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“The simple reality is that a defeat for the president would be a defeat to everything the pro-Israel lobby believes in,” he said.
Another factor that helped AIPAC and Jewish groups come out in favor of Obama’s plan was its winning of bipartisan support. After meeting with Obama on September 2, Senate Republicans John McCain and Lindsey Graham made clear they backed the resolution and were willing to work for its passage. The next day the Republican House Speaker John Boehner plainly stated: “I’m going to support the president’s call for action.”
Majority leader Eric Cantor, the only Jewish Republican in Congress, also announced he would back the plan.
In a letter sent on September 3 to its supporters, AIPAC stressed the now-bipartisan nature of the request for authorization for use of force against Syria, telling its activists: “We need your help to persuade members of the Senate and House to join Speaker Boehner, House Majority Leader Cantor, House Democratic Leader Pelosi, House Democratic Whip Hoyer and many other in both chambers, in support of this bipartisan resolution.”
Maintaining bipartisan support has been AIPAC’s mode of operation for decades, although some critics have accused the lobby in recent years of veering closer to the Republican side. Still, it is not all that clear which side will require more persuasion from AIPAC on the issue of Syria.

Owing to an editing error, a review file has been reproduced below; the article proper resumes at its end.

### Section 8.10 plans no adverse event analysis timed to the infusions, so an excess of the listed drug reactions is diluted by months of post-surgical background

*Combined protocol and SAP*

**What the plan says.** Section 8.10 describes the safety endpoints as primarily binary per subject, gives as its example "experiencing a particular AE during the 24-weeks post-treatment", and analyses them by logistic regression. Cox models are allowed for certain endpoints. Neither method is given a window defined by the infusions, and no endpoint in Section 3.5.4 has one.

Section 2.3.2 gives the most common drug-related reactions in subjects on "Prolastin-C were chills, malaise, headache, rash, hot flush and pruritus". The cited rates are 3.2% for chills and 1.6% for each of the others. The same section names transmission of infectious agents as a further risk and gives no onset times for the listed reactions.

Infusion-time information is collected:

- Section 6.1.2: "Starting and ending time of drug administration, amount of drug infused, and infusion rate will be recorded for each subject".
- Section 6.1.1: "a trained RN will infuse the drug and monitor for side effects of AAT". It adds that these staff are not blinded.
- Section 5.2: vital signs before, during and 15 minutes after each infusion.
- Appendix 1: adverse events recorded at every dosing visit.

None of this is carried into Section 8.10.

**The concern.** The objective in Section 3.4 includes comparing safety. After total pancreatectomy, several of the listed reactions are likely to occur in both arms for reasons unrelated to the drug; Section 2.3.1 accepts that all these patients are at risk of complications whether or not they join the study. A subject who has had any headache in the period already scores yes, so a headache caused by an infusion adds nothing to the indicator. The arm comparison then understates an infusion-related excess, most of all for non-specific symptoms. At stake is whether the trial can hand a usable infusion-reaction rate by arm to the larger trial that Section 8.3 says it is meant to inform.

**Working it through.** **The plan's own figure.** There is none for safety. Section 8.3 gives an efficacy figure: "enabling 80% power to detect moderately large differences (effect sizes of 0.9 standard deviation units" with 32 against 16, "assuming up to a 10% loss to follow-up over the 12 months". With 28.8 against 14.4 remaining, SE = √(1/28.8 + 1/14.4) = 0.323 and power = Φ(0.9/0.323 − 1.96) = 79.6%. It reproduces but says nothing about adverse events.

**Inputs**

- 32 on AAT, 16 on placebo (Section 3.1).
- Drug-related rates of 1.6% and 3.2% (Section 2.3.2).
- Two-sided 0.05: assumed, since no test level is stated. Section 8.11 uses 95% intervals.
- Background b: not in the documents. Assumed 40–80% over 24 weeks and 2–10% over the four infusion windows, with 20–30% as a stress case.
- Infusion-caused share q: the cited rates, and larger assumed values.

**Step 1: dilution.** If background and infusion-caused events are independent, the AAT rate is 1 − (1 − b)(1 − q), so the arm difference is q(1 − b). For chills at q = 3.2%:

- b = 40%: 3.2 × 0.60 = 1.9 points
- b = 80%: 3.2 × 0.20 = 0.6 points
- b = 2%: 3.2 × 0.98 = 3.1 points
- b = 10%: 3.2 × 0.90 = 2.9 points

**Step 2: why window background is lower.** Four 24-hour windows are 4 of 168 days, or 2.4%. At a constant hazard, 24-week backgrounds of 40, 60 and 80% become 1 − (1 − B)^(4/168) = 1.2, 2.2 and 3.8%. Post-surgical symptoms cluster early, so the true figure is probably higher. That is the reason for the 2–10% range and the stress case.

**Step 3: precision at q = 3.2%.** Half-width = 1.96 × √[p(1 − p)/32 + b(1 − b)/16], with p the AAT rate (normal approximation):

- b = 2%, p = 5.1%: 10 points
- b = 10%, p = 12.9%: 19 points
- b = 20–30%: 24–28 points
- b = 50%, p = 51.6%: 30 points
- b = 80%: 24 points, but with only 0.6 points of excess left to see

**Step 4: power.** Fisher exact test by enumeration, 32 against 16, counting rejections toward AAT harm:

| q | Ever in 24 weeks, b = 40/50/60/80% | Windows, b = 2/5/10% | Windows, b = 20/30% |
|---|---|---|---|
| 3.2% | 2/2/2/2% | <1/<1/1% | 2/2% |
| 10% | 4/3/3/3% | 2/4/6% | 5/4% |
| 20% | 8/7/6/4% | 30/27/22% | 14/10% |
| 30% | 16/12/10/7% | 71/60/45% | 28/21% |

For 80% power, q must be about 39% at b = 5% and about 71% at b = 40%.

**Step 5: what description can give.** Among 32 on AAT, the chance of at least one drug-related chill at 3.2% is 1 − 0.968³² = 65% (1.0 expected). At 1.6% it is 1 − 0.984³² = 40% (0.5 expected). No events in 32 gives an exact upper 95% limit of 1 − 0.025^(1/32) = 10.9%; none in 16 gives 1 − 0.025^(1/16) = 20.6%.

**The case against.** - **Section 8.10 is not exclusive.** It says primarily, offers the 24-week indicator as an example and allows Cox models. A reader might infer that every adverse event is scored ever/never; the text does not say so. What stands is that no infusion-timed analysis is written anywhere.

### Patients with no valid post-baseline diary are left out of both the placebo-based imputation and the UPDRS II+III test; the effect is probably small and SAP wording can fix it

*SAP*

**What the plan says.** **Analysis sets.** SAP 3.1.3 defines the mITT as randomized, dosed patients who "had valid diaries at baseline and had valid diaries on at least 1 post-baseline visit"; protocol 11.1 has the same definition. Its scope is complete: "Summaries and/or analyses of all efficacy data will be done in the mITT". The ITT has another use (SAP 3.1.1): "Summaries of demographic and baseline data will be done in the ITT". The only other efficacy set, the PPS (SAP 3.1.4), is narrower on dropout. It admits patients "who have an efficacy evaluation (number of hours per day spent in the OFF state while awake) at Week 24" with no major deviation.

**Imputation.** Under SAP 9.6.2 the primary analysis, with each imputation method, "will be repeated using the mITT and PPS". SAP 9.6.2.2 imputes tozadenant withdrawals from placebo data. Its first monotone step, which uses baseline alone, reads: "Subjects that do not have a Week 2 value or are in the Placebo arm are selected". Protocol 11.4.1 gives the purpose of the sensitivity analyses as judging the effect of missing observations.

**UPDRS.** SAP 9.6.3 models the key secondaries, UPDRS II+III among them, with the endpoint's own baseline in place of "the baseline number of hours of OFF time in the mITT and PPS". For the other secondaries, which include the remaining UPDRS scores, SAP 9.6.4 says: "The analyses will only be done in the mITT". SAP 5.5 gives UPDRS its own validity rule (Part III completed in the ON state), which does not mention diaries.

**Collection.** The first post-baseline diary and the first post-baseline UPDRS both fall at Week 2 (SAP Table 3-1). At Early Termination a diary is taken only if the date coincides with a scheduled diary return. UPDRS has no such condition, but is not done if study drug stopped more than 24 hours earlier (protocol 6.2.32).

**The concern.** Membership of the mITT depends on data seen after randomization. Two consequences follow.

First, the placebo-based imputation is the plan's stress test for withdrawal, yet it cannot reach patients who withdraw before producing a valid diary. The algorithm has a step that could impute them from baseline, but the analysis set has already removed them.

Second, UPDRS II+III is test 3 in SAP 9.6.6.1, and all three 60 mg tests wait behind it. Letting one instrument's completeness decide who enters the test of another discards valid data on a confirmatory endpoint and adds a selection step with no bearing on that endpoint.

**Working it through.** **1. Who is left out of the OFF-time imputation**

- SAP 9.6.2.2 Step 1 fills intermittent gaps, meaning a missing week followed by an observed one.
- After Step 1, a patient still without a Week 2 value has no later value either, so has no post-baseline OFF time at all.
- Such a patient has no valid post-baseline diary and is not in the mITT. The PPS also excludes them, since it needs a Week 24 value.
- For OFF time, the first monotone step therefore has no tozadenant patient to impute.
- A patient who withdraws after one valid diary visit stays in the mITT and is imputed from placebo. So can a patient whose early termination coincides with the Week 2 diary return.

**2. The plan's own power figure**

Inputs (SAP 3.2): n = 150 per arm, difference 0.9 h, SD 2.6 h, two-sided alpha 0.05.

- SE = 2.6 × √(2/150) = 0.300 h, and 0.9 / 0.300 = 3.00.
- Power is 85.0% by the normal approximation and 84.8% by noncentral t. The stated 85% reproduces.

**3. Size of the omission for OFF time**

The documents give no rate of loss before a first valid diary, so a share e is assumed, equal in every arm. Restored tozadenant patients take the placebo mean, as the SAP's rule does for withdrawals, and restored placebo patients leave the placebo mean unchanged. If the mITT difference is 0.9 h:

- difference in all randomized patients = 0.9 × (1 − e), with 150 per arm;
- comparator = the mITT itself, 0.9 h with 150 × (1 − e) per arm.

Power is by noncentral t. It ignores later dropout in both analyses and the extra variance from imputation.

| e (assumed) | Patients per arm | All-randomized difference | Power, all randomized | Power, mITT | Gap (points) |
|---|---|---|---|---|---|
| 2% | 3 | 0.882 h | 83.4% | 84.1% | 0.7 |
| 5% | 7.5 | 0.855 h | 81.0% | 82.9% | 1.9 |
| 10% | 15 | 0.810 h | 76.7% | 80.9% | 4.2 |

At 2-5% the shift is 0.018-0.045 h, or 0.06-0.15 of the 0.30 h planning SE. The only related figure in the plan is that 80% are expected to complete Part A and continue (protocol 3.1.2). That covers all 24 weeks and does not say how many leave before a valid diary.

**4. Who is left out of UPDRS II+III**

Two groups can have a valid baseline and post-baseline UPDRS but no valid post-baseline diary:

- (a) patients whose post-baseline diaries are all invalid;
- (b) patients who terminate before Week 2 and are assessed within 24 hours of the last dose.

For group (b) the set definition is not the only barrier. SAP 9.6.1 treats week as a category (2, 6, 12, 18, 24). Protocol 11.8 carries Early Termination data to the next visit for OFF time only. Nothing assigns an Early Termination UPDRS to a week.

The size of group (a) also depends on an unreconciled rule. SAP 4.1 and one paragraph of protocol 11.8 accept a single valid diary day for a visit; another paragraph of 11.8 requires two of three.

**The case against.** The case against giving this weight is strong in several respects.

There are currently two groups in Congress viewed as difficult to convince to vote for a military attack: The Tea Party Republicans who tend to oppose any increase in government action, even overseas, and the liberal wing of the Democratic Party, known to be averse to military intervention. AIPAC holds strong ties with both groups.
It has shown remarkable success in convincing fiscally conservative Republicans to support aid to Israel despite their political inclination to cut spending, and has also proved to be effective in working with all Democrats, including those closer to the left. In recent years, legislation regarding sanctions on Iran strongly supported by AIPAC but opposed by Obama won massive support from Democrats, despite the fact that a Democratic president was against them.
“Now the White House expects AIPAC to help him with the Democrats,” said Rosen, who believes that the lobby’s ability to deliver will be directed mainly at the Democratic side. But a former Obama administration official argued that it is the Republicans who will have more to gain from the pro-Israel lobby’s decision to step in, since it can provide Boehner and Cantor with the political backing they need in the face of congressional Tea Party resistance.
Meanwhile, J Street, the dovish lobby often at odds with AIPAC, has yet to weigh in on the debate. A spokeswoman for the organization said that J Street has not taken a position on the president’s request for authorization of military power. In a statement issued on August 29, J Street said that Syria must be held accountable, but called on President Obama and world leaders to make sure that “any action taken should aim to minimize the loss of civilian life, deter the further use of chemical weapons and avoid regional spillover.”
Contact Nathan Guttman at firstname.lastname@example.org or on Twitter @nathanguttman